What a week in NYC! As I write this blog, this week the UN has resumed session, and the Pope will soon to be here. Security, traffic, and almost everything else has been or will be set on its ear.
In my years here, I’ve not seen as much interest or excitement in our city about as I am now witnessing about the visit of Pope Francis. Recently I was interviewed on TV alongside a Jewish Rabbi about how Francis’ visit will impact us and our Faith communities. Obviously this is not just an event that is stirring the imagination and energies of Roman Catholics. It is capturing the attention of people of virtually every faith.
That excitement makes sense on a number of levels, of course. After all, the Pope is the visible face of Christianity in the world (whether or not one is Roman Catholic). Furthermore, the Pope is a head of state (Vatican City being the smallest country on earth, but still its own country). However, other Popes have visited in times past, but none seem to have caught the attention of the public in quite this fashion. Why is that?
I think one reason is that with Pope Francis, “party line” seems less important that “people’s needs.” He is interested in the poor, the victimized, and the vulnerable, whatever their faith may be. He has washed the feet of male bishops in his own flock and of women who are Muslims. He has called upon world and church leaders to be diligent in responding to the Syrian refugee crisis without asking what church any particular refugees belong to. He has begun to elevate the status of Nuns, something that was long overdue. He has set himself apart as an advocate for children and for the environment. He has made himself accessible in ways that say he is not above but rather part of the multitudes around him. No red shoes, no papal throne, no luxurious residence for this man. He has rejected those symbols of high office, choosing instead to embrace one-ness with our common humanity.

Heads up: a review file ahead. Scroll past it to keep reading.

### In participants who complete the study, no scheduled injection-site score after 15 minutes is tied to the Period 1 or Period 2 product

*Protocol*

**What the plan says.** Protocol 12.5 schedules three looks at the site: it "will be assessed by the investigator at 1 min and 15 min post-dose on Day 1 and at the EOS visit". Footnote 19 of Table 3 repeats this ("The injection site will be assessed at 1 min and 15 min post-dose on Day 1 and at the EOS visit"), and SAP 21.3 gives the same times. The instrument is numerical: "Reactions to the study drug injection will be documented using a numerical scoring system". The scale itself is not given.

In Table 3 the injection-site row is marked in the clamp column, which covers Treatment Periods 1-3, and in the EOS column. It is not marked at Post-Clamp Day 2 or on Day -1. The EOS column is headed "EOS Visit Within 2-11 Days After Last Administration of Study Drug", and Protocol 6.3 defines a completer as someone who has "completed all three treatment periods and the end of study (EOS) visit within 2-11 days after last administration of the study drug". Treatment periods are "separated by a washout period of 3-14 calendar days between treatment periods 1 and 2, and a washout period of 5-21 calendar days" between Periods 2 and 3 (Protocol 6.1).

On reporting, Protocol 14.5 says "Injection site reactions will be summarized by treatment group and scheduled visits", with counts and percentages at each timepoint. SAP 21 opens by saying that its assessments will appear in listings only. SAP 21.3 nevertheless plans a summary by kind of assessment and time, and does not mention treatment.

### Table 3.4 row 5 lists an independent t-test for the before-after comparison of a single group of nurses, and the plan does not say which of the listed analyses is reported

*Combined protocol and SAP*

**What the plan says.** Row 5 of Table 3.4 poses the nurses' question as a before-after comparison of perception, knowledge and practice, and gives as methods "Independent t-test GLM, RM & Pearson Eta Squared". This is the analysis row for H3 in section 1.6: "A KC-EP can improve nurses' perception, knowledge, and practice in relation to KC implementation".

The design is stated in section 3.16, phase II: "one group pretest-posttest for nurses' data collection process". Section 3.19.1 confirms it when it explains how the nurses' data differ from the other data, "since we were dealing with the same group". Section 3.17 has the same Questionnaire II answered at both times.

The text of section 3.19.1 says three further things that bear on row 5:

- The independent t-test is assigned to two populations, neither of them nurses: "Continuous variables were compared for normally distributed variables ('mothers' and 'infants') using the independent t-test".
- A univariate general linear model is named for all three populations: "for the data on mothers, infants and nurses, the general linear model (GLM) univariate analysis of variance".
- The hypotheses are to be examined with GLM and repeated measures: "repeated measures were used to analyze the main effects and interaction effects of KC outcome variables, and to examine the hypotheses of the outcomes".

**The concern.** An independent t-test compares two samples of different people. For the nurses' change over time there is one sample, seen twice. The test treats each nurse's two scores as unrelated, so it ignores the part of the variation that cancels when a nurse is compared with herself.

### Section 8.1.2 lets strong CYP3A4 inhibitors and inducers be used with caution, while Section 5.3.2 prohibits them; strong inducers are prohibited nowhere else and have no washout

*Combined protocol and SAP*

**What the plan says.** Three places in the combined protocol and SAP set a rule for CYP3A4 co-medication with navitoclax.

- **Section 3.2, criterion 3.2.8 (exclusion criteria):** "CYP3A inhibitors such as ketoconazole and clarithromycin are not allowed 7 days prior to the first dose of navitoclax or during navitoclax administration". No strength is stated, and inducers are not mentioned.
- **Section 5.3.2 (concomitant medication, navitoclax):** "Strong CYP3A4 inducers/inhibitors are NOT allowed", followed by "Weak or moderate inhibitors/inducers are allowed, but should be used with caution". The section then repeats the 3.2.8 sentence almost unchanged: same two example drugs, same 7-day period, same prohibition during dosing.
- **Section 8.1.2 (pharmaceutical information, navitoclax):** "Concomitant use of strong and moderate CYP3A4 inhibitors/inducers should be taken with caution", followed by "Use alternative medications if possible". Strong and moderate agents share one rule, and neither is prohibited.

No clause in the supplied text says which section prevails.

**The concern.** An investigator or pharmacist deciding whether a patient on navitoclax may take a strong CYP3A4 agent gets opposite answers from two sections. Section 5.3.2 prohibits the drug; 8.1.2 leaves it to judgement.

Perhaps this Pope can inspire us to embrace that same one-ness, to be visionaries for peace and reconciliation rather than advocates of war and prejudice. When interviewed recently, I was asked what I would want him to say to us (to all of us of all faiths). I answered that I would want him to remind us that all the major faiths of the world have the same commandment in their Holy Books. Jews, Muslims, Christians, Hindus, Buddhists, Native Americans, Baha’is, Zoroastrians, Confucians, Taoists, Sikhs, Jainists, all the major faiths include a variation of what we call The Golden Rule: “Do unto others what you would have them do unto you.” I told the interviewer I would want the Pope to stress that – challenging people of Faith to live up to what we all proclaim to believe.
What a week this is in our city. We pray for and wait to hear a prophetic, healing, hopeful word. If that word is spoken, may God give all of us ears to hear.